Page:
1. Problem/Issue Definition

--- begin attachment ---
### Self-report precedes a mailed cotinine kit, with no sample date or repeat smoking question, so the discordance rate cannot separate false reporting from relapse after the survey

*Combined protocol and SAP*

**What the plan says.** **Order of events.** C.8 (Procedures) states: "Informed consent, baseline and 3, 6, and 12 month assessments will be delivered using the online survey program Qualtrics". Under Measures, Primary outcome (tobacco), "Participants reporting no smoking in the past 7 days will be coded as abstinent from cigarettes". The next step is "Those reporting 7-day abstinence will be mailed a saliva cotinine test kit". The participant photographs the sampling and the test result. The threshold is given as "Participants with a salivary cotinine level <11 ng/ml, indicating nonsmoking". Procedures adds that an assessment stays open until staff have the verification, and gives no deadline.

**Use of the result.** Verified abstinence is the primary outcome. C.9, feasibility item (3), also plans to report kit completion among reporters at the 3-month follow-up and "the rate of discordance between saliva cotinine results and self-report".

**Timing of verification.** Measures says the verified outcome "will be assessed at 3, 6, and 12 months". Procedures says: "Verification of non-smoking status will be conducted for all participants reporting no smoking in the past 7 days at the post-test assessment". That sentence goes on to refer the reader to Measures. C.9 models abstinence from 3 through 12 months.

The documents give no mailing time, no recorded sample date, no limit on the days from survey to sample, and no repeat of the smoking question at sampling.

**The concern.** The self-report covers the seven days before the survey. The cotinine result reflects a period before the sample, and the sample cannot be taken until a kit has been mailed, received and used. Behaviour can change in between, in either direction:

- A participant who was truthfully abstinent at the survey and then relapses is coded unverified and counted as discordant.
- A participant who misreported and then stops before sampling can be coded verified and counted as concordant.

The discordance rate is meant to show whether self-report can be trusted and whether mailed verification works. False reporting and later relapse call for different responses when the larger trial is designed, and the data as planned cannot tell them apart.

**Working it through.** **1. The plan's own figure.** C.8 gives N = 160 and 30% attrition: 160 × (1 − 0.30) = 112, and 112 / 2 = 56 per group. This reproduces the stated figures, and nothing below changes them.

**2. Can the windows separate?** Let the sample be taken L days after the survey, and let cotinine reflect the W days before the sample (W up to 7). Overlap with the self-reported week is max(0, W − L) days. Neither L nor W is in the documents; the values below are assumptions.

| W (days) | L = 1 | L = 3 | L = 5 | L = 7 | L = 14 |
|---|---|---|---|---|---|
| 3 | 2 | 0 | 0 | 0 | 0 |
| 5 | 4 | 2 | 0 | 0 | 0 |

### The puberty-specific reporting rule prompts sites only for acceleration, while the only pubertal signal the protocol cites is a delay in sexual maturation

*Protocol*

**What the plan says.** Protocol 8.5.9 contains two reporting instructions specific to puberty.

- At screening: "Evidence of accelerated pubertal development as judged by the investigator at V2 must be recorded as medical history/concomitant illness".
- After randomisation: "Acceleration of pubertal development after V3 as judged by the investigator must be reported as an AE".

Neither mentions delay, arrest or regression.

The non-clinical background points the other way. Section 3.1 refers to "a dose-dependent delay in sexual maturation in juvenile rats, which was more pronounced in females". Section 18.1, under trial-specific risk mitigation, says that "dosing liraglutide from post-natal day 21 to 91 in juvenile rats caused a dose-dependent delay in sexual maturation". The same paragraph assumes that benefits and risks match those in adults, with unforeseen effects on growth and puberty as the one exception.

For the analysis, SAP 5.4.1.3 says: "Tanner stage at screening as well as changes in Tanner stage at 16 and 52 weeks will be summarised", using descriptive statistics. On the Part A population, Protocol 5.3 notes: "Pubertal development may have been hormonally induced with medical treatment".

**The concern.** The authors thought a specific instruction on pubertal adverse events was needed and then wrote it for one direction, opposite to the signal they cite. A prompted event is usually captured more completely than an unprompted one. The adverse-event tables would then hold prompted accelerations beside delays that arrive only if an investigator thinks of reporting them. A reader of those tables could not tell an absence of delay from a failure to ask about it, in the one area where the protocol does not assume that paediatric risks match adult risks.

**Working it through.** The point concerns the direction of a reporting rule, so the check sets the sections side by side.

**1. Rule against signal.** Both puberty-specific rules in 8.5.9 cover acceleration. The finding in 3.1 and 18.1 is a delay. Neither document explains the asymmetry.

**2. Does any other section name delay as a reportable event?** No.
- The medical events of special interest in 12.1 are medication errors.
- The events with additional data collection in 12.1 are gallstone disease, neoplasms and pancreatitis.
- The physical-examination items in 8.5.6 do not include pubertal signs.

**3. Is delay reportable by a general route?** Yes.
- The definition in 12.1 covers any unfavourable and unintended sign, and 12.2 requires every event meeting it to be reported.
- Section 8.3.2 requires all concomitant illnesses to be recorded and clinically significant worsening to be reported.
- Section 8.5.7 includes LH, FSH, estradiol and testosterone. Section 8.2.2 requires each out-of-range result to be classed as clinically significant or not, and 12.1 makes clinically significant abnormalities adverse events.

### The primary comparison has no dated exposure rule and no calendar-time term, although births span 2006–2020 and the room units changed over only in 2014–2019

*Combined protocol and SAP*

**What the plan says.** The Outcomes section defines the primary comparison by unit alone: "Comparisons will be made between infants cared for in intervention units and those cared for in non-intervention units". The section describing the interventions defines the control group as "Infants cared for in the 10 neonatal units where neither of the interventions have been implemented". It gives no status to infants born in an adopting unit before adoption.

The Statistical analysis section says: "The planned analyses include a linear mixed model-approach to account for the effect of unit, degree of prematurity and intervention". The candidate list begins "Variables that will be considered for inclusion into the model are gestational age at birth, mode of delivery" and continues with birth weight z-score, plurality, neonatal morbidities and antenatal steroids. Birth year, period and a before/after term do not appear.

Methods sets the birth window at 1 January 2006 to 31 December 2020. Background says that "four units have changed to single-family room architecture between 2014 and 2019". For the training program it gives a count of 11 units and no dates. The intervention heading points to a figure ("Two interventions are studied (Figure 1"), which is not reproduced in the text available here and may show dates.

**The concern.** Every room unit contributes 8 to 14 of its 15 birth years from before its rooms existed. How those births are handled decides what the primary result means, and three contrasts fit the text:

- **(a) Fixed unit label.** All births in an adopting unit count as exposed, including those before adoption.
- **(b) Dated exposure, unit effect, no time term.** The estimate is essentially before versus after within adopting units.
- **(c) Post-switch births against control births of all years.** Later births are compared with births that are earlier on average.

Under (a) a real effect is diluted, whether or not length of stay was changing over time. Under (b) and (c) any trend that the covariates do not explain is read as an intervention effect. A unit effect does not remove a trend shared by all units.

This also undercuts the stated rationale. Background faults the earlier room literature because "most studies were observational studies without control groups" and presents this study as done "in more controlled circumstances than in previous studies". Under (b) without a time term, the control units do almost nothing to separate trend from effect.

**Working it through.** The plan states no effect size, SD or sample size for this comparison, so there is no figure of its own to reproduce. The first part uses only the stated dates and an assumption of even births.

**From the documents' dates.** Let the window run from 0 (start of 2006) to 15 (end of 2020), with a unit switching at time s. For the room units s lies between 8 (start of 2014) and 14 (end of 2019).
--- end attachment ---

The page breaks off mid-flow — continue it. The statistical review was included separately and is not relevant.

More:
Fairchild Water Technology was a company established in 1980 by Eugene Fairchild that focused on water filtration and purification systems. Fairchild was very successful in the industry and wanted to expand internationally and to be known as the producer of the best water purification systems in worldwide. As the international market liaison for Fairchild, Rahul Chatterjee was given the challenge of moving Fairchild from just “dabbling in developing countries to thriving in them.” There were other Liaisons in Argentina, Brazil and Indonesia, but India was the largest project for the expansion and it was Chatterjee’s job to manage India himself. There were many reasons why India was a choice market for Fairchild, all of which will be explained in the situation analysis, but most importantly Indians had a significant need for more sophisticated water purification systems. Since there are many different methods of purifying water, Chatterjee would have to convince the Indian people that Fairchild’s method was best. One of the most traditional methods, boiling the water, doesn’t rely on any system and was used by about 50 percent of the target market. Boiling was seen by the consumers as the most inexpensive way to get rid of bacteria, but this method left the purified product with a “flat” taste, was very time consuming and failed to remove physical impurities and unpleasant odors. Another 40 percent of the target market used candle filters. These simple mechanical filters were also very affordable costing only about RS350 to RS1100. The issue with the candle filters was that it was a very slow purification process. Others used water purifiers which were considered more sophisticated then candle filters, but the engineers at Fairchild were skeptical of the claim that these purifiers removed all bacteria and viruses. The remaining 10 percent of the target market didn’t own any system and Chatterjee believed that only a select few in this category would even bother to change their habits with the introduction of a new system. All segments of the market had similar requirements for a water purification system. The most important quality was the system’s ability to remove sediment, bacteria and viruses. Price, ease of use and simple installation were also important factors. The main problem facing Fairchild going into India was how they would expand their operations into India and enter the market there. The hardest thing for a company to do is overcome barriers to market entry and the question was how to enter the Indian market. Chatterjee had three options and he had to figure out which option would be best. The first option was a joint working arrangement. Option two would be a joint venture company and option three was acquisition. In a joint working arrangement it would supply key purifier components to an Indian company and they would be the ones to manufacture and market the product for Fairchild. The Indian company would just pay Fairchild a Licensing fee which would be based on a per unit fee over the term of the agreement. In a joint venture, Fairchild would essentially partner with a local Indian company for the purpose of marketing and manufacturing the product and the two parties would split profits per an agreement. Finally, an acquisition would have Fairchild buyout an existing Indian company whose operations would expand to include the water purifier and all the profits of the acquisition would in turn belong to Fairchild. Before a company goes into any country there are local rules and procedures that govern any company trying to import their product into the country. For example, the website for anyone trying to import a product to the United States http://trade.gov/faq.asp#import discusses the regulations for importing products to the USA. As discussed in Chapter 5, there are political and legal environments encountered when entering into other countries. Chatterjee knew...
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